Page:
Drupal is an OSS platform used by 2.1% of all websites worldwide, with a wide range of blogs using it, including personal, corporate, political and government sites (Drupal, n.d.). More than just a blog CMS, Drupal can be used to build community portal sites, aficionado sites, resource directories, and personal sites. Drupal has strengths in taxonomy systems, content packaging, syndication, content customization, with single and multiple-user blogs, page layout customization, and community website development where users can contribute content (Maine Web Design, n.d.). With a Content Customization Kit that extends content types, and drag and drop layout management for, Drupal allows for ultimate customization. Drupal supports themes as well, and even has distributions, which are collections of themes, modules, and settings that are packaged together to build a site with a specific purpose, such as a news site or an online store (Drupal, n.d.)

Like, provides a free-hosted Drupal CMS solution to users that takes out the pain of setting up and updating the software. Unlike the solution, Drupal Gardens is more flexible and allows for customization of content using nodes and blocks, which are sections of content entirely customized by the user (Harris, 2010). Although most free-hosted solutions seem like they cannot provide the flexibility required by Library Currents, Drupal Gardens deserves a look in the demo stage next week, where WordPress, Drupal and Joomla! platforms will be set up and tested. Likewise, a Drupal Gardens account will be investigated. Up until I read the Harris article, I had never heard of Drupal Gardens.


Joomla! is considered to be the second most used OSS platform after WordPress, with over 35 million downloads (Joomla, n.d.). Joomla! users can create blogs, polls, RSS feeds and other useful tools, and the platform allows installation of over 6000 customizable extensions. These extensions include components (mini-appplications), plugins (event handlers), templates, modules (i.e. search boxes), and languages support. Like Drupal, Joomla! sites range from community portals, online magazines, small busines sites, personal sites and blogs (Open Source Matters, Inc., n.d.).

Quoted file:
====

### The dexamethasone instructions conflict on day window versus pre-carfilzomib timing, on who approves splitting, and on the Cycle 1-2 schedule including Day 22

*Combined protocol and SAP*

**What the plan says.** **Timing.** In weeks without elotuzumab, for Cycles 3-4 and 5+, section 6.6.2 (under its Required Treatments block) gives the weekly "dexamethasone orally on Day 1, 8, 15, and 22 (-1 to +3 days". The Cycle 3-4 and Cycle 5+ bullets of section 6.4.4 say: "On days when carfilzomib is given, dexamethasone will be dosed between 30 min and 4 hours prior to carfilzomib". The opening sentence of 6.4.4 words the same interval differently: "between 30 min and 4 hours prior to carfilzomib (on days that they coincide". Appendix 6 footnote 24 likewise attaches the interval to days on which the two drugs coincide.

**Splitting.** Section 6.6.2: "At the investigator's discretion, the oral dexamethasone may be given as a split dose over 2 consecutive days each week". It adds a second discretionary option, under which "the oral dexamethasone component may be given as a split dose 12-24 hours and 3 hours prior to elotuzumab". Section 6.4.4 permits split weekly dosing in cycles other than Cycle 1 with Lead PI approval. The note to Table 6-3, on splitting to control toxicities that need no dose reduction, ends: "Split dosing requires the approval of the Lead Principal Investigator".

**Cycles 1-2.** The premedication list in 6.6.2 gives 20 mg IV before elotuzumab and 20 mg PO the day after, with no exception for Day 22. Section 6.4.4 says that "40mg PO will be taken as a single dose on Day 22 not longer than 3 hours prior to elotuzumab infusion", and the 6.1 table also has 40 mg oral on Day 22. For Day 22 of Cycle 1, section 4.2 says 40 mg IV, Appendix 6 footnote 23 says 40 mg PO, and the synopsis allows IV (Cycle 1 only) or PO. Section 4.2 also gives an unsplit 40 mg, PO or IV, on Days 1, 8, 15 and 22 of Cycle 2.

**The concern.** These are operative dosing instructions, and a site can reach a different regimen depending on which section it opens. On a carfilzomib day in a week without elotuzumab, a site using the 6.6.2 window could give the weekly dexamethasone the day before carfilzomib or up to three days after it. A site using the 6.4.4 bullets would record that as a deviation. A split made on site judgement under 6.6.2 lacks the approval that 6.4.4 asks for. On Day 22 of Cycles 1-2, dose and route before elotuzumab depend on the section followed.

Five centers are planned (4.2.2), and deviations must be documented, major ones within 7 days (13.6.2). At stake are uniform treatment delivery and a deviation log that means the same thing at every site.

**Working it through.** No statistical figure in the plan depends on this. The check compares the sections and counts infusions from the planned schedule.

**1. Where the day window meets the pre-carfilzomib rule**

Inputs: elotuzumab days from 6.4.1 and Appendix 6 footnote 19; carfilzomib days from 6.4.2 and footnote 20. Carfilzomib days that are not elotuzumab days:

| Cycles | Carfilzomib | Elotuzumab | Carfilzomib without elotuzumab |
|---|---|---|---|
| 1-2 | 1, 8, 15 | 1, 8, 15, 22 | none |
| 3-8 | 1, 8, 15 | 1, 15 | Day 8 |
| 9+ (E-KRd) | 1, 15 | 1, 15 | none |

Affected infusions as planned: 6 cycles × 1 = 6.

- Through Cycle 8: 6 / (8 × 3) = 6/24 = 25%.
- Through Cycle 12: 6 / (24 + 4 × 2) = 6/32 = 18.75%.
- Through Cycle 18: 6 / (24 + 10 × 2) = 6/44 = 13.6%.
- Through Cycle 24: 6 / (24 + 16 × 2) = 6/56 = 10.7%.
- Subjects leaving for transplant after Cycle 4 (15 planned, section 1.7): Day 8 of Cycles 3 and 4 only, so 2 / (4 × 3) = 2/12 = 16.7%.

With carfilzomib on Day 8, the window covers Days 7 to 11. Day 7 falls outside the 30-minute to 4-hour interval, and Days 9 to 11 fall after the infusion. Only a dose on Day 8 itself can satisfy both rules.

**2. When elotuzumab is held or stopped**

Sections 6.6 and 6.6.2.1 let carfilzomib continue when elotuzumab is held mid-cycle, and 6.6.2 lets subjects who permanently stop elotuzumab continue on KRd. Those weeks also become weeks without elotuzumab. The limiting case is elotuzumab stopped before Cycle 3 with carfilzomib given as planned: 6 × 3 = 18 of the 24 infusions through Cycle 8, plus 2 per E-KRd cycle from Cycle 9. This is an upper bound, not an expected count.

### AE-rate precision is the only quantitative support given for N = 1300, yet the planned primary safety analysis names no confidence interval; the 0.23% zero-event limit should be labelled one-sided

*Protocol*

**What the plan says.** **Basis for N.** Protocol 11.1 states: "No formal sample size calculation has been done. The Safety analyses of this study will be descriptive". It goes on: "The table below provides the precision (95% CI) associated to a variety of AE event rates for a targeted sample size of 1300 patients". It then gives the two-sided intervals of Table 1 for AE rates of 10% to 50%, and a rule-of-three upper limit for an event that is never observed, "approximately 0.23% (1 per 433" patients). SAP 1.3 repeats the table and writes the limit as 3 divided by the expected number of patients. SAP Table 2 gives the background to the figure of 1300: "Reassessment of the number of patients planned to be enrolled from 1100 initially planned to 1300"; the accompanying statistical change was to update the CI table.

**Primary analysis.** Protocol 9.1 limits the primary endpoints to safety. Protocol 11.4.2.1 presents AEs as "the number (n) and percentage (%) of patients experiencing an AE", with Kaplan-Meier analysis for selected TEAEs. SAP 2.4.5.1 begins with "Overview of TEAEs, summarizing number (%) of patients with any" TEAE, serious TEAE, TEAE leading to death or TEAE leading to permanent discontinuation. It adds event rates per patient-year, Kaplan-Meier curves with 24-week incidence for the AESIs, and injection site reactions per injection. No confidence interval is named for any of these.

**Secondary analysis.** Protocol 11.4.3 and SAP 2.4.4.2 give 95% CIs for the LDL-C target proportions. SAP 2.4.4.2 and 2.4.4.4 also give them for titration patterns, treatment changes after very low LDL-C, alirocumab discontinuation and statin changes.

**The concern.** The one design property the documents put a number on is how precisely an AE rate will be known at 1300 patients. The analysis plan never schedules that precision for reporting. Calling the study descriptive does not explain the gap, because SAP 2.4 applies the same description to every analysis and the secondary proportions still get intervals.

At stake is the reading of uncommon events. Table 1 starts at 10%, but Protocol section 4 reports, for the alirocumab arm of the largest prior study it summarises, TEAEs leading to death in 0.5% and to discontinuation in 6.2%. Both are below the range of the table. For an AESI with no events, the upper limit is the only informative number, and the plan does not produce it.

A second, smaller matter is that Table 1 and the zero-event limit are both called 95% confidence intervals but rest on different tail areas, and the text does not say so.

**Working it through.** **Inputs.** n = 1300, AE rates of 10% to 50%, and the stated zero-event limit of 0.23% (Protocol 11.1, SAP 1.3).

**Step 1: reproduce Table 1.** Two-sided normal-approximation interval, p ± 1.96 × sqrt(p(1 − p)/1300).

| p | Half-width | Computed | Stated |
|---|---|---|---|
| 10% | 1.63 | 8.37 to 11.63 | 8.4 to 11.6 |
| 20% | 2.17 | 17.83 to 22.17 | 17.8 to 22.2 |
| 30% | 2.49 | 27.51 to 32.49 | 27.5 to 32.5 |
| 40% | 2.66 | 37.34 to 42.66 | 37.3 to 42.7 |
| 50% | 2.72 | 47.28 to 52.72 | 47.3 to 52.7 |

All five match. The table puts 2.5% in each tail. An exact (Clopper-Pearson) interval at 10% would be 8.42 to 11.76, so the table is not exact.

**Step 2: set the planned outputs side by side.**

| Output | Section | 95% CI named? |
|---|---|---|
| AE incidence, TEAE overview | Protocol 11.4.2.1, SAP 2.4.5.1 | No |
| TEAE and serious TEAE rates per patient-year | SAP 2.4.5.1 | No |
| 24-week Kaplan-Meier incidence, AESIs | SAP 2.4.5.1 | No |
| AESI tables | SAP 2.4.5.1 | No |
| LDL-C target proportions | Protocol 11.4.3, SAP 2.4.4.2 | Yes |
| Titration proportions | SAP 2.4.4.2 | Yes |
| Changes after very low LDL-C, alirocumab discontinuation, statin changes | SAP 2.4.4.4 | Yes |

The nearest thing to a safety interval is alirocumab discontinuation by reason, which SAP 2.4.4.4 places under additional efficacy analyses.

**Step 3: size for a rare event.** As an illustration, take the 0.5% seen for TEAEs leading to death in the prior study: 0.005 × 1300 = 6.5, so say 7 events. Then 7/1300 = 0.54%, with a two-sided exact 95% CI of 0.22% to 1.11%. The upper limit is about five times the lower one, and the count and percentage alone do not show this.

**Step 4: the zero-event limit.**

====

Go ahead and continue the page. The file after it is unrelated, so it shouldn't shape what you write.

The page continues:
Joomla! 1.6 addressed many types of concerns users had with user management and access permissions, and created a new categories system that could create nested layers of content in the site (Anonymous, 2011). Other features were added to save the user’s time, such as a “Save and New” button that saved and article and created a new one with the click of one button. It should be exciting to see what features Joomla! can provide in the demo next week.

Was this post helpful? Please leave your comments and suggestions below!

Next up: A demo of WordPress!

Amillionblogs. (n.d.). or – A guide to making the best decision. Retrieved from

Anonymous. (2011). Review: Joomla 1.6 boosts business-friendly features. Informationweek – Online. Retrieved from

Castelluccino, M. (Ed.). (2010). Part 1 – free on-ramps: Joomla!, Drupal, and WordPress. Strategic Finance, 91(10), 59-60.

Drupal. (n.d.). In Wikipedia. Retrieved October 3, 2013, from

Gordon, R., & West, J. (2008). What can open source do for you? Computers in Libraries, 28(3), 44-45.

Harris, C. (2010). Drupal gets easier. School Library Journal, 56(5).

Joomla. (n.d.). In Wikipedia. Retrieved October 3, 2013, from

Maine Web Design. (n.d.). Why is Drupal a good choice for building web sites? Artopa. Retrieved from

Open Source Matters, Inc. (n.d.). What is Joomla? Retrieved from

WordPress. (n.d.). In Wikipedia. Retrieved October 3, 2013, from

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Mickel is an MLIS and the creator of Library Currents. His inspiration for the blog was the SJSU course "The Hyperlinked Library" taught by Dr. Michael Stephens, a course that is also a worldwide MOOC. If you wish to contact him, feel free to write to Mickel Paris at